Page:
Tampa Bay Buccaneers: 5 Reasons Josh Freeman Will Fail in 2012

Andres BoteroCorrespondent IJune 20, 2012

Tampa Bay Buccaneers: 5 Reasons Josh Freeman Will Fail in 2012

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    In 2011, the Tampa Bay Buccaneers and Josh Freeman had a poor season, going 4-12.

    After some house-cleaning, new head coach Greg Schiano has high hopes for Freeman and the offense but that remains to be seen.

    After a head-scratching 2011 season, Freeman faces some obstacles as he leads his team and tries to regain his status as an elite-level quarterback.  

    However, Freeman will remain ineffective unless he fixes these problems. 

Lack of Decision Making and Accuracy

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    Based on his physical appearance, Freeman has all the makings of an elite-level quarterback.

    He is strong, large, has a strong arm, and can be speedy when scrambling out of the pocket.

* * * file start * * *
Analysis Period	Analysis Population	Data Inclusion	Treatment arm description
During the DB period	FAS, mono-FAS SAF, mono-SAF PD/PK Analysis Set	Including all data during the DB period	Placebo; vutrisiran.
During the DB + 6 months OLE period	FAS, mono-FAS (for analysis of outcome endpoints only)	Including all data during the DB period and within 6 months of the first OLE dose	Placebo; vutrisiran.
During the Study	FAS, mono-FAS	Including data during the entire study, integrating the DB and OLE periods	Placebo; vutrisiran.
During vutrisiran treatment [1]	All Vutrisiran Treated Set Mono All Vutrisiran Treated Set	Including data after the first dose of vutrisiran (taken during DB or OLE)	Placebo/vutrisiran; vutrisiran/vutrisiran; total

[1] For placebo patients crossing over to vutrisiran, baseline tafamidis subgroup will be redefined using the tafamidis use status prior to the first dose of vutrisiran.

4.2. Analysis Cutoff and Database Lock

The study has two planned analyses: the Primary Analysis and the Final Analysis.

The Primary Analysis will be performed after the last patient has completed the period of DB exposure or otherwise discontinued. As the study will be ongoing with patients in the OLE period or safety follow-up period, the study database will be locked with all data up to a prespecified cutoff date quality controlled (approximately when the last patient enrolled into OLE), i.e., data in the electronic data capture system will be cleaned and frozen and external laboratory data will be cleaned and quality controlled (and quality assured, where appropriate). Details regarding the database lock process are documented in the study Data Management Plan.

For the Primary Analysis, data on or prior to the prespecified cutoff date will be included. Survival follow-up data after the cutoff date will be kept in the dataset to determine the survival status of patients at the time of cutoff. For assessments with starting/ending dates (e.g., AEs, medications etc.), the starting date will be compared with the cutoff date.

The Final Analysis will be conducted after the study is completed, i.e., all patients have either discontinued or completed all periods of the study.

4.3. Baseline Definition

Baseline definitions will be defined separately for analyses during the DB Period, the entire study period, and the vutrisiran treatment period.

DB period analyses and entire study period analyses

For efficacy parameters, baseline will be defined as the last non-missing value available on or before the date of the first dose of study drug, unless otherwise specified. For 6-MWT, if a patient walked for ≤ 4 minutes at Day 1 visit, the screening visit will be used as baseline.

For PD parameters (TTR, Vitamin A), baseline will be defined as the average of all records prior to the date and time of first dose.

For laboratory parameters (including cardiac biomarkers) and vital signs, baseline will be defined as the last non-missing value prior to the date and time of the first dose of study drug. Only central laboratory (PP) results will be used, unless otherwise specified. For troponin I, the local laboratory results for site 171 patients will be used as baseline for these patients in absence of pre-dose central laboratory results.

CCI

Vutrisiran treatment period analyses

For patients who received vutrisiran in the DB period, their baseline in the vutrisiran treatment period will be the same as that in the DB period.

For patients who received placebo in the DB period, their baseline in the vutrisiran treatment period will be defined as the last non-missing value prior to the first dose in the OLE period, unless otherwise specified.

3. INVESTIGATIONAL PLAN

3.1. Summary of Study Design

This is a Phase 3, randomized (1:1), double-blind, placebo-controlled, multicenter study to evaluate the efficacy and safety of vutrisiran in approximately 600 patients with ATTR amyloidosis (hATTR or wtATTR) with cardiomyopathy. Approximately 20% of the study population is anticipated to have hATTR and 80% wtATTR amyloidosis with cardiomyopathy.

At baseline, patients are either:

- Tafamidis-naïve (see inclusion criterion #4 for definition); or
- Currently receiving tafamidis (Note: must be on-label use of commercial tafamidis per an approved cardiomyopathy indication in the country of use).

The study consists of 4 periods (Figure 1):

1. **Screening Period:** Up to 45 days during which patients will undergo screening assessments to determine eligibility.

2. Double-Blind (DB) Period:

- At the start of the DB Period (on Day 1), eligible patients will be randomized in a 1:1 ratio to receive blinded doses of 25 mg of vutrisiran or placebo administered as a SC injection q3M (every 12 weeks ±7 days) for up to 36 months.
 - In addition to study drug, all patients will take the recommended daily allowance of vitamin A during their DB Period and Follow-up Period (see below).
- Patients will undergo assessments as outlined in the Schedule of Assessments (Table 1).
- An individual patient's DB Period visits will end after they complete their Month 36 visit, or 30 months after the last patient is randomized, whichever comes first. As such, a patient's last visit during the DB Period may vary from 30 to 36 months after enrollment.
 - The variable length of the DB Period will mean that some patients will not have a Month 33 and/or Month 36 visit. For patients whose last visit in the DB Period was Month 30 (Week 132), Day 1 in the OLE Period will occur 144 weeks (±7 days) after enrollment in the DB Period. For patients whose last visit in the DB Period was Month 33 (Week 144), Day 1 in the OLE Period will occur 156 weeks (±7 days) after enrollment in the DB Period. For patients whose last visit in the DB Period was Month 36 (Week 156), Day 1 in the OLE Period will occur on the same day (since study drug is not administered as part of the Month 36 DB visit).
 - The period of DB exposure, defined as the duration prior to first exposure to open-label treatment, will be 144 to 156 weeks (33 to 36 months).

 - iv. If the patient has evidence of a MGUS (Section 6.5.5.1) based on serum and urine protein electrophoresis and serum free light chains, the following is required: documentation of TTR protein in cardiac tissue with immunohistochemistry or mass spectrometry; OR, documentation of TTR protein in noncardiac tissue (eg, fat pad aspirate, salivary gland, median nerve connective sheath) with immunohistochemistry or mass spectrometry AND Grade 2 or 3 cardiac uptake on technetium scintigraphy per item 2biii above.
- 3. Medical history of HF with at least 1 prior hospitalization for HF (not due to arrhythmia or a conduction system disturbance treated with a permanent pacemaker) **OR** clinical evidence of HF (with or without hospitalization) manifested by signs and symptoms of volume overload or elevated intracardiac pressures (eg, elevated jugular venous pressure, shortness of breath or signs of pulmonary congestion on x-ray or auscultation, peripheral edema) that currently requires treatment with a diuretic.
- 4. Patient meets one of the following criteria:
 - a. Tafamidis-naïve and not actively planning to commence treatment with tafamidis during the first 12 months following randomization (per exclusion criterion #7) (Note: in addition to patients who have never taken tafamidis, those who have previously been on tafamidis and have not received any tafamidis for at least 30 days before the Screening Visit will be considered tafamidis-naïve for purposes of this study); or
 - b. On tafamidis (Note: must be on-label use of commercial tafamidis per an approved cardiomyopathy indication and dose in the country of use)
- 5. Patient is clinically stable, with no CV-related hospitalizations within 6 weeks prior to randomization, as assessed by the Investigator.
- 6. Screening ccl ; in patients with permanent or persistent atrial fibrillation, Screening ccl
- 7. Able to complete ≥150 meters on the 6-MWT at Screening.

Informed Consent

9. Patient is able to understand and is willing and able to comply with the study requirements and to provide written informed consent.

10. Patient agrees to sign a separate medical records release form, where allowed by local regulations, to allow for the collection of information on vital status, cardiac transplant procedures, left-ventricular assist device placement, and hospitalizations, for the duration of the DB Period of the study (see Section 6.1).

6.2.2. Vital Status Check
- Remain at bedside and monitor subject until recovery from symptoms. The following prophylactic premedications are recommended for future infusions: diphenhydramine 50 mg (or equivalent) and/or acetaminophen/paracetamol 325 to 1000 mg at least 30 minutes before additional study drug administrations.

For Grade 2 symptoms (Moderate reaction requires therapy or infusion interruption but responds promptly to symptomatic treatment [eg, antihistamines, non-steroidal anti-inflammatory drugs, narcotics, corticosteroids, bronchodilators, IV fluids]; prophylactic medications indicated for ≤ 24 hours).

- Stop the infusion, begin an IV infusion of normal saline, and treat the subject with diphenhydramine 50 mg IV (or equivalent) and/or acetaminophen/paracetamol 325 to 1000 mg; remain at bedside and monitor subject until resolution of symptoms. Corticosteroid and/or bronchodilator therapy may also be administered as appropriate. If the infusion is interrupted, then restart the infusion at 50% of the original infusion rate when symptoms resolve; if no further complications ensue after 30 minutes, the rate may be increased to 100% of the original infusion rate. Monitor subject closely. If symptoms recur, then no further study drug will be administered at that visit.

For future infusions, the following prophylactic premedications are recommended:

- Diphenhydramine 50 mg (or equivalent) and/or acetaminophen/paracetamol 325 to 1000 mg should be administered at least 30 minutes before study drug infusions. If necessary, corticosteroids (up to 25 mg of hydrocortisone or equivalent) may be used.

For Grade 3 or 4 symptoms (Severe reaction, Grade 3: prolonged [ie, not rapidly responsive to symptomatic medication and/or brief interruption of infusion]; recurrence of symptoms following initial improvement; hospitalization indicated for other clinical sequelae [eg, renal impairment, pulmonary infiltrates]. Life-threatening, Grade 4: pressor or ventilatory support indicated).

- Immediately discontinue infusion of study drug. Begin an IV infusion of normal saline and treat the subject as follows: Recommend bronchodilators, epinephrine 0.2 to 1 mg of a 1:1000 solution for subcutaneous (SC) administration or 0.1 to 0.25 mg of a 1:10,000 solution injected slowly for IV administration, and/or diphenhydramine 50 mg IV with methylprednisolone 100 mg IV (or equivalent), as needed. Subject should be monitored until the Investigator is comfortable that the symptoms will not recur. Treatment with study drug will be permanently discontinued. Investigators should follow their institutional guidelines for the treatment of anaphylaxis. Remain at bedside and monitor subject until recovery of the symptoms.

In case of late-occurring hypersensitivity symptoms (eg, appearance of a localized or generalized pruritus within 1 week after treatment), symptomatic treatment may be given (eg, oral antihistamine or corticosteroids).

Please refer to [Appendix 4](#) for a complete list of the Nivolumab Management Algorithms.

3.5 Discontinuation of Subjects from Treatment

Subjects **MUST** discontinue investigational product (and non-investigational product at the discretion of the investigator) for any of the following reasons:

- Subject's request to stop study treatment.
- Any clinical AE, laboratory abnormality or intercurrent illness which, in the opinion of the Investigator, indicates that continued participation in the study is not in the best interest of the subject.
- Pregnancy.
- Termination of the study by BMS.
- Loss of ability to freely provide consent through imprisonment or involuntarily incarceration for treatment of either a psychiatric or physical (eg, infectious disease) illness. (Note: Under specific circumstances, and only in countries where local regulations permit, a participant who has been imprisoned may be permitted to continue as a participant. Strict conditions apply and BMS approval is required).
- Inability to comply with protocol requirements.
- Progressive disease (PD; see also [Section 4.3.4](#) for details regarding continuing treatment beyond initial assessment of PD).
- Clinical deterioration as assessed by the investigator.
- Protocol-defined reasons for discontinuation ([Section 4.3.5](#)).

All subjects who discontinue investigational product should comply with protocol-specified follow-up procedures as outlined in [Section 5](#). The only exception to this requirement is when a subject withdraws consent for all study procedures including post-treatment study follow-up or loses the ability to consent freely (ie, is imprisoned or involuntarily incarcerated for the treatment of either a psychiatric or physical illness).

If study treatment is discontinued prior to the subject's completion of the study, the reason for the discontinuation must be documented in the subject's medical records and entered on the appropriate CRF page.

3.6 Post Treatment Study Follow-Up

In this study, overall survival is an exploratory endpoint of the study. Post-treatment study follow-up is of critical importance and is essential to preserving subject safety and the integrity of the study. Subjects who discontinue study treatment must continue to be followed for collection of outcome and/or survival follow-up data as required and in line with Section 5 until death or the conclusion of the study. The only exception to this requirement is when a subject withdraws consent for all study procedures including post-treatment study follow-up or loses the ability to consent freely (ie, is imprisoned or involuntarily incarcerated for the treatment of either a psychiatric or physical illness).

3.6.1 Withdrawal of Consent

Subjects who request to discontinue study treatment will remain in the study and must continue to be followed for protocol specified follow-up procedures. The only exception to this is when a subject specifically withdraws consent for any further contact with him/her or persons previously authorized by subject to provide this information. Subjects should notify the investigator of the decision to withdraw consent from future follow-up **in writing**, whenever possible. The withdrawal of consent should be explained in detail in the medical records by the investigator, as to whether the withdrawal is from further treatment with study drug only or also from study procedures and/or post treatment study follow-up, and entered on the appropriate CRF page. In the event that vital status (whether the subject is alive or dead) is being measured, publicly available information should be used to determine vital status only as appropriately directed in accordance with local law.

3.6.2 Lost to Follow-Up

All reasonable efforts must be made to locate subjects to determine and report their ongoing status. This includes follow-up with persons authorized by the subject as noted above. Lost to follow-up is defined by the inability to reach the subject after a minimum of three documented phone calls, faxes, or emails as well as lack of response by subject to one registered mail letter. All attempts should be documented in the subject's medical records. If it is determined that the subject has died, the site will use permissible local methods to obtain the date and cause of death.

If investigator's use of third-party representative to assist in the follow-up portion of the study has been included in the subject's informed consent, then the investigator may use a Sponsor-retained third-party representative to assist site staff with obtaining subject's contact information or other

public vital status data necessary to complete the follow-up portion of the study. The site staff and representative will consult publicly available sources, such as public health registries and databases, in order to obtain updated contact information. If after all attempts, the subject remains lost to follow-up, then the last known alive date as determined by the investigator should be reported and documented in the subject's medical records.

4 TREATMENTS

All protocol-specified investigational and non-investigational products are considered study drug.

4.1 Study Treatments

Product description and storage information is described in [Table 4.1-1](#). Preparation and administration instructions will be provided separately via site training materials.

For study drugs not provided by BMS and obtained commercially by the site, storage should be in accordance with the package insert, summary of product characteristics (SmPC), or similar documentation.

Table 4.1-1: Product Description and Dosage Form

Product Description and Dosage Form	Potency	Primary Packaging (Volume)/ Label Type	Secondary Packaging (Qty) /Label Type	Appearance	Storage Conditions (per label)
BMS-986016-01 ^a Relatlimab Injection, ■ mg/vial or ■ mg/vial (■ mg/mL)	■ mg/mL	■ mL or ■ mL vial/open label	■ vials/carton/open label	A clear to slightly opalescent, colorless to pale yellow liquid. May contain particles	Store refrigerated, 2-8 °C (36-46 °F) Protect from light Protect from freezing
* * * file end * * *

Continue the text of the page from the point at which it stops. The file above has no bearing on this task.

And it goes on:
Yet last season, Freeman was mind-bogglingly poor. 

    He may have thrown for 3,592 yards and 16 touchdowns, but he also threw 22 interceptions. 

    He was fond of the long ball but at times, he lacked the arm to come through and make a clean pass to his receivers. 

    He had no sense of space in the pocket and according to Eric Horchy of PewterReport.com, was frequently throwing off of his back foot or not scrambling to keep plays alive. 

    When there was pressure, he would force throws into coverage and more often than not, the errant passes became interceptions.

    The game against the Chicago Bears in London last year is a example of Freeman buckling under pressure and not making smart choices.

    That last drive that resulted in the Bears' game-winning interception sums up Freeman's year; erratic and frustrating. 

    At times, fans are left wondering what he is thinking.

    Greg Cosell wrote about Freeman's troubles on NFL.com